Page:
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Review: Expeditions of a Chimæra, by Oana Avasilichioaei and Erin Mouré

Erin Mouré and Oana Avasilichioaei

The gorgeously created and lovingly produced objet d'art (thanks to Jay MillAr), Expeditions of a Chimæra, by Vancouverite Oana Avasilichioaei and Montréaler Erin Mouré, almost defies description: Expeditions, taken up by the explorers we all are, ultimately cannot be read. Only experienced.

On venturing into it, you'll find your ticket is no good, expired or valid only on Tuesday. Your fellow travellers will tell you that you are wearing the wrong shoes. If you force your way past the gate, you will stub your toe, scrape your shins, lose your suitcase, throw the book across the room in a fit of outrage or fall under its spell and suddenly find it half-submerged in your bathwater. At times, you will even laugh aloud.

Expeditions of a Chimæra is dialogic. Four pairs of hands try their luck at a game of cards. Nearby, questions sit, waiting to be asked. These expeditions are not progressions but digressions; they are translational in their effort to pull the author, kicking and screaming, out of the hat of authorial impossibilities:

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You're me I'm you She's we We's it Us they thee: huh? What if the first one To turn the page (there's still a page) Plays author. It's safe that way. OK. Ready?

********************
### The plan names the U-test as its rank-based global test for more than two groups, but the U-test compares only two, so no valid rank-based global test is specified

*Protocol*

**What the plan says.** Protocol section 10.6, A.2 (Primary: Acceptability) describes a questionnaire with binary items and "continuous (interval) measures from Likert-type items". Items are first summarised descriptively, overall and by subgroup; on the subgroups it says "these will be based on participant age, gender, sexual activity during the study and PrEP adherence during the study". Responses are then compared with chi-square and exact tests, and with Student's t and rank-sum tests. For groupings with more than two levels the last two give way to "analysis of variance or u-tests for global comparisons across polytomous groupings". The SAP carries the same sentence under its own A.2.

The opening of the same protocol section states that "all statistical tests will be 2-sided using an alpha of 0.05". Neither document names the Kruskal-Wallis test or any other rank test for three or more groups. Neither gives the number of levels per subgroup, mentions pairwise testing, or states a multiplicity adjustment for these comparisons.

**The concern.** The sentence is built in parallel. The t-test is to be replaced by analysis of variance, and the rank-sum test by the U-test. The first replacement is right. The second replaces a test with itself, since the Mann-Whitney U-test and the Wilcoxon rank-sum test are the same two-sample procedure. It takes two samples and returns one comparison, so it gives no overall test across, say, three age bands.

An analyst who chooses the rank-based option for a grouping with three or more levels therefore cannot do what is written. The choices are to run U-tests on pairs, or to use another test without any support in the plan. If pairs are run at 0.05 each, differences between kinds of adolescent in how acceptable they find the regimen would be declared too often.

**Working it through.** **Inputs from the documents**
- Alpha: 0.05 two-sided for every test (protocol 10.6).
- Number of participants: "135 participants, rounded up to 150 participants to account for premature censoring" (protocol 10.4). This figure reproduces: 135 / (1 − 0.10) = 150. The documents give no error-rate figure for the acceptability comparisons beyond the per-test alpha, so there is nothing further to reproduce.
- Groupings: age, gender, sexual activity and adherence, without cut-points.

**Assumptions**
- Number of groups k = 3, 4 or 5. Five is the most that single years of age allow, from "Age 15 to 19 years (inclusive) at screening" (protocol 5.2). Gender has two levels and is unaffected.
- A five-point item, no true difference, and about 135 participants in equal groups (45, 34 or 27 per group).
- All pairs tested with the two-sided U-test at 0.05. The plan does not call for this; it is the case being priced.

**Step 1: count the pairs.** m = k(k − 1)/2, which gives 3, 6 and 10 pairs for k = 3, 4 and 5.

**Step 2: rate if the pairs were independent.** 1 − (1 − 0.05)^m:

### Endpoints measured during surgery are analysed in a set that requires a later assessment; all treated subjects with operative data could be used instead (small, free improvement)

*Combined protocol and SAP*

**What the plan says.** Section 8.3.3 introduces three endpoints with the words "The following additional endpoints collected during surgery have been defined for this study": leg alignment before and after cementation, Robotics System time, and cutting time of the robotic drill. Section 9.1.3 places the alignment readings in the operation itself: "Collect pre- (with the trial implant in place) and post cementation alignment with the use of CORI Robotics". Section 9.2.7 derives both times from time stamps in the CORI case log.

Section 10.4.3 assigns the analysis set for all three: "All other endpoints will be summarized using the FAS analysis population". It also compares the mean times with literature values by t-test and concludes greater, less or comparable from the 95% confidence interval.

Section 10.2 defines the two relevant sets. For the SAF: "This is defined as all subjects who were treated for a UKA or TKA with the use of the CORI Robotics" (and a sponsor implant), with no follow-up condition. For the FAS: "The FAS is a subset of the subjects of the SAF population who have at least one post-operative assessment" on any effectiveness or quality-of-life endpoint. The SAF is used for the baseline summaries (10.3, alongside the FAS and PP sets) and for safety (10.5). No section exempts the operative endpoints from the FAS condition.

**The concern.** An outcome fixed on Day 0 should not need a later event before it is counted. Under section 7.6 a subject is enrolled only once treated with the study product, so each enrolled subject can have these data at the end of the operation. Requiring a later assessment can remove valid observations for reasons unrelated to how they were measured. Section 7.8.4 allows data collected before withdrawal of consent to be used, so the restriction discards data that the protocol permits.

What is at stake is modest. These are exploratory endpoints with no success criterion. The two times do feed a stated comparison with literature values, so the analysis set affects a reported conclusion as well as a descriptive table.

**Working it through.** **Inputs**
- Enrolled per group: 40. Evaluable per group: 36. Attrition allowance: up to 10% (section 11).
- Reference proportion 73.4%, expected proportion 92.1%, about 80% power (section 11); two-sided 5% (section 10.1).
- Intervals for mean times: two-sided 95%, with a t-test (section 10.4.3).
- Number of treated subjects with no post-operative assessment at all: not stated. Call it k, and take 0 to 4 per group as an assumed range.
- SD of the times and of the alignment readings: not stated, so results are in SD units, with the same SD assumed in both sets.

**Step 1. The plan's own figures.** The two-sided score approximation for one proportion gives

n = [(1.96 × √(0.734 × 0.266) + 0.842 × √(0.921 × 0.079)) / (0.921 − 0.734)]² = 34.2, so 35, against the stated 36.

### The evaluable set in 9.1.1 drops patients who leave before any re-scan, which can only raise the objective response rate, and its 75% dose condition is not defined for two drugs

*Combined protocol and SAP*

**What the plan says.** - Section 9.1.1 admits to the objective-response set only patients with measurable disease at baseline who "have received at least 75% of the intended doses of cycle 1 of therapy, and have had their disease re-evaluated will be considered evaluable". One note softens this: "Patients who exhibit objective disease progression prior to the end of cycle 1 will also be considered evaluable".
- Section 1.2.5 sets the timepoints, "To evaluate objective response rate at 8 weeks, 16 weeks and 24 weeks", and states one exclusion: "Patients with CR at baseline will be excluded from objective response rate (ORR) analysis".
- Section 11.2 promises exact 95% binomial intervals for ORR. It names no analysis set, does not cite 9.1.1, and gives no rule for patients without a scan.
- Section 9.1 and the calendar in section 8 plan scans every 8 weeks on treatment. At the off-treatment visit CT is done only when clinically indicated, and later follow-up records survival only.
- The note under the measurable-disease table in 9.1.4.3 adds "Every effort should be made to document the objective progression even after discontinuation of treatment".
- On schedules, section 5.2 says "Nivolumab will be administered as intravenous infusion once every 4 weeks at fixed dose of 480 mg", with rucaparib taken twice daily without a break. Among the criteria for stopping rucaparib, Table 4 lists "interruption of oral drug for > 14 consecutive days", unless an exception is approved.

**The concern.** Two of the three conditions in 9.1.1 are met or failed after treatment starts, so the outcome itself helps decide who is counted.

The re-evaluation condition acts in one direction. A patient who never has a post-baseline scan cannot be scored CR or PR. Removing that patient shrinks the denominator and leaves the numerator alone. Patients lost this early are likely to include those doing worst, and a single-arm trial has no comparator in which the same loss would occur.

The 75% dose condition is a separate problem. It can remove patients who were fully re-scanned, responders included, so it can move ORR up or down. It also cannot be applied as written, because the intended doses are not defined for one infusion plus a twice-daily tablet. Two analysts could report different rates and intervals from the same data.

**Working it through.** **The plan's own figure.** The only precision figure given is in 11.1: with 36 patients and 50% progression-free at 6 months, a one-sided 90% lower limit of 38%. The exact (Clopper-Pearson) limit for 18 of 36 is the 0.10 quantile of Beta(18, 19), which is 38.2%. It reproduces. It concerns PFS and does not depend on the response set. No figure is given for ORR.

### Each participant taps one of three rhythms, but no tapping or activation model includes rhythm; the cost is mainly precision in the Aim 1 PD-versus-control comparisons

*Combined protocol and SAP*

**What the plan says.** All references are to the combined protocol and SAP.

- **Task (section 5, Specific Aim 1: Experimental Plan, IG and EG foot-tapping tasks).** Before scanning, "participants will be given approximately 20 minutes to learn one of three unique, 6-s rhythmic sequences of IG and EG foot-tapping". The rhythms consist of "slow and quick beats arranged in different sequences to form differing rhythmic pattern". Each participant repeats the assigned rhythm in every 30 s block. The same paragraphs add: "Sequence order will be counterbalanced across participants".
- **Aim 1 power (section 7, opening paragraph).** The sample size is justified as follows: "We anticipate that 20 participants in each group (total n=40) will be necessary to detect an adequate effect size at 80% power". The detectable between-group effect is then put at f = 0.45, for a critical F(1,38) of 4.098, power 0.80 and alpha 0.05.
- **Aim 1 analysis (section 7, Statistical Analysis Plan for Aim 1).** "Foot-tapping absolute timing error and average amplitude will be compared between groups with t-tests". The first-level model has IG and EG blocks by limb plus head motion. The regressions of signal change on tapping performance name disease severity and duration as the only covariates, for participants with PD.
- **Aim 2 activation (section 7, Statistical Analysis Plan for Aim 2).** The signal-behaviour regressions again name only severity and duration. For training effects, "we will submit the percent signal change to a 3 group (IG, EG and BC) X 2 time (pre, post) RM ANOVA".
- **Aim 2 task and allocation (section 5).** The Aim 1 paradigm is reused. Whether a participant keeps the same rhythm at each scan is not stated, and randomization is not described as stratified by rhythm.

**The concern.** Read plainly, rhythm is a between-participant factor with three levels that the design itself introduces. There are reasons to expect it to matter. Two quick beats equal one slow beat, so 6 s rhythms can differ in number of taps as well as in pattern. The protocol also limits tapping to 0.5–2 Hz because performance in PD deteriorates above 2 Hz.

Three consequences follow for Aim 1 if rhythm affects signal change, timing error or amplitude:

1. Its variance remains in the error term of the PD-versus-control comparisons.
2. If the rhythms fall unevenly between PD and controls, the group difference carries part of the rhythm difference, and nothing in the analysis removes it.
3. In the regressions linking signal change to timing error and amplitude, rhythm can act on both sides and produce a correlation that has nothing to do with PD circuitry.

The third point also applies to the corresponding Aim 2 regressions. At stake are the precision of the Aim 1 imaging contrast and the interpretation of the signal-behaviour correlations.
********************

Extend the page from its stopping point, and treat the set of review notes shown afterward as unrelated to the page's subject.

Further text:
It sings with the kind of pellucid confabulations inviting (sacral or secular) communion, interaction or saturation, both in terms of the marks on the page as well as their worth and value beyond it, not merely reflected but fiercely enacted, sailing through cautionary slips of literary, cultural and philosophical seas, nuanced with introspection and the continuous stutter of reinvention, a solipsistically even-handed and sure-footed anchoring in this glorious universe, one yin-yang mindfulness of a distinguished pair of twos at full-throttle blip-zap revolutions per nanosecond on the time-space continuum where voracious readers grow as much with this gracefully disgraceful work as it grows with grateful readers.

Contributing reviewer and In Other Words blogger Judith Fitzgerald lives in Northern Ontario's Almaguin Highlands. She is completing her 30th work, a poetry collection provisionally titled Rogue Lightning, slated for 2010 release.

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